More than a quarter of Scottish emergency cancer patients haven't visited GP

More than a quarter (28%) of cancer patients diagnosed as an emergency in Northern Scotland hadn't discussed any relevant symptoms with their GP beforehand, according to a study from the University of Aberdeen, published in the British Journal of Cancer today, Tuesday.

Of those who had previously flagged symptoms to their doctor, 81 per cent had been appropriately referred on by their GP for further treatment or investigation of their symptoms.

  • More than 4 in 10 (44%) had been sent straight to hospital by their GP after further tests revealed ‘red flag’ cancer signs.
  • 3 in 10 (30%) were admitted as emergencies while waiting for a hospital appointment.
  • Less than 1 in 10 (6%) had either missed or declined investigations or follow-up care recommended to them by their GP before their emergency diagnosis.

But around 2 in 10 patients (19%) could be viewed as genuine missed opportunities for GPs to diagnose cancer earlier.

Overall around 1 in 5 study participants were diagnosed with cancer as an emergency.

The study, funded by the Scottish Chief Scientist’s Office, involved a detailed review of the case notes from 1,800 patients diagnosed with cancer in Northern Scotland and registered at GP surgeries across NHS Grampian, Orkney and Shetland.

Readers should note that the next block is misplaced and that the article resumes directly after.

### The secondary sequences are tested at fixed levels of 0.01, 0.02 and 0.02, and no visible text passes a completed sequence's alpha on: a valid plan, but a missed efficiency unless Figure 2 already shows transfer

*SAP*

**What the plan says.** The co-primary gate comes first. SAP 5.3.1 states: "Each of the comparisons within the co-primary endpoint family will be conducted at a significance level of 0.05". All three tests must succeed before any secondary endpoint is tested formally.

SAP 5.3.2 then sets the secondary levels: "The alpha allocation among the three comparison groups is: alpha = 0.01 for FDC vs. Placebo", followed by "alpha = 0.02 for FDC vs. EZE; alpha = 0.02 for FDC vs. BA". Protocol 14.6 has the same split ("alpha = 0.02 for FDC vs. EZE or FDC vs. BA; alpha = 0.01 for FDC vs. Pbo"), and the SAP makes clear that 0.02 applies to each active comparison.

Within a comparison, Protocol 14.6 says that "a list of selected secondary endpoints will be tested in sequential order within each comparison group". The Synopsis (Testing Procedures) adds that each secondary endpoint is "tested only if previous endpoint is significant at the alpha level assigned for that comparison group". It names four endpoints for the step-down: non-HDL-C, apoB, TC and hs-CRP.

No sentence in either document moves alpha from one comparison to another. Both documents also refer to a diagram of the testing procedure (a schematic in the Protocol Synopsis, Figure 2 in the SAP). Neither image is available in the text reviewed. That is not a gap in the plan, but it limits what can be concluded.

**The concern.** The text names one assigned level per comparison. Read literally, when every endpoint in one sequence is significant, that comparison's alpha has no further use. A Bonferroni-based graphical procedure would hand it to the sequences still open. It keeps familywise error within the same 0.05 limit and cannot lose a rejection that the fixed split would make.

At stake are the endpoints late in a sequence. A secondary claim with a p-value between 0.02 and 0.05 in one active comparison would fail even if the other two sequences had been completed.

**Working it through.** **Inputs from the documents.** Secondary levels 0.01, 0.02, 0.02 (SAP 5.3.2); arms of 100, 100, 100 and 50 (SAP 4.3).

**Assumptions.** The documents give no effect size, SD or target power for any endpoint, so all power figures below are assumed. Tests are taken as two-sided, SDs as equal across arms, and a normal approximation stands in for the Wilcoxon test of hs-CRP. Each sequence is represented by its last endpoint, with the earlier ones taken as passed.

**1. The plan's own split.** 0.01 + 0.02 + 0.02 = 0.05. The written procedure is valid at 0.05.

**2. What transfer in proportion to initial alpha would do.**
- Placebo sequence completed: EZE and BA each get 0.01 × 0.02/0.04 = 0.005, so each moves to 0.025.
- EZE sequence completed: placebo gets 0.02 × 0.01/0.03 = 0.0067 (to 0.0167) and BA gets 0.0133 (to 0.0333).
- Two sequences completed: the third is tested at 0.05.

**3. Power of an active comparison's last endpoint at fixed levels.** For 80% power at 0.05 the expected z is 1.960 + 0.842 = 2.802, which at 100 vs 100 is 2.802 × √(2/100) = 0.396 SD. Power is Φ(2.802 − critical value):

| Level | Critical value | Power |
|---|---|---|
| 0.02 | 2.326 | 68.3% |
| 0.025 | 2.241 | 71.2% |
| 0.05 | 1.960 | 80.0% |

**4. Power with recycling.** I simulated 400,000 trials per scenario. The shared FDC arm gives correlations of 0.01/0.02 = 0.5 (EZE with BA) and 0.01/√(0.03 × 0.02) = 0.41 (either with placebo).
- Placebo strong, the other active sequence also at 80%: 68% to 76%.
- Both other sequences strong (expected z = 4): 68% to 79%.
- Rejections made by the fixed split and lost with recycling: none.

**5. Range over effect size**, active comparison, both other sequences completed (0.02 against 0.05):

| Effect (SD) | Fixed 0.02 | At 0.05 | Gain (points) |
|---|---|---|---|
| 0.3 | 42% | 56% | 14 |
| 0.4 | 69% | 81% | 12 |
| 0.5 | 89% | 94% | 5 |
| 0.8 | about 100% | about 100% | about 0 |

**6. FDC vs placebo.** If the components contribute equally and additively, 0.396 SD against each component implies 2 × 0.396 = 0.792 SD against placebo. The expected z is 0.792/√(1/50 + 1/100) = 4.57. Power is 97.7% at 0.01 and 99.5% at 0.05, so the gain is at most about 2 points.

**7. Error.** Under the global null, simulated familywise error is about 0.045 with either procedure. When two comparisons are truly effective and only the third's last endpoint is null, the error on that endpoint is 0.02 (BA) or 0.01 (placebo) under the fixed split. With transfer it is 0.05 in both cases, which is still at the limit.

For each patient, the sequence of events leading to diagnosis was analysed, along with lifestyle characteristics as well as socio-demographic and other relevant information. This makes it one of the most detailed studies of emergency cancer presentation to date in Scotland.

Lead author, Dr Peter Murchie, a GP and researcher at the University of Aberdeen, said: “This study sheds light on the complications surrounding emergency cancer diagnosis and how quickly circumstances can change for the patient.

“It’s vital we do more to ensure people with persistent or unusual symptoms feel confident about getting them checked out by a doctor without delay. And it’s equally important to give GPs better access to the tests and specialist advice they need to help them spot potential cancer symptoms at the earliest stage.”

Jodie Moffat, Cancer Research UK’s head of early diagnosis, said: “For some patients, emergency presentation may be difficult to avoid, but for others there are often things that could have been done differently. Studies like this help us to understand this complex picture and identify what needs to change.

“Cancer patients diagnosed as an emergency are more likely to have late stage disease and poorer survival. So it’s vital we do all we can to break down barriers to people visiting their doctor with symptoms that could be cancer. Cancer Research UK is also working with GPs in Scotland to help improve early cancer diagnosis and ensure they have the freedom to refer patients for further tests and access specialist advice if cancer is suspected.”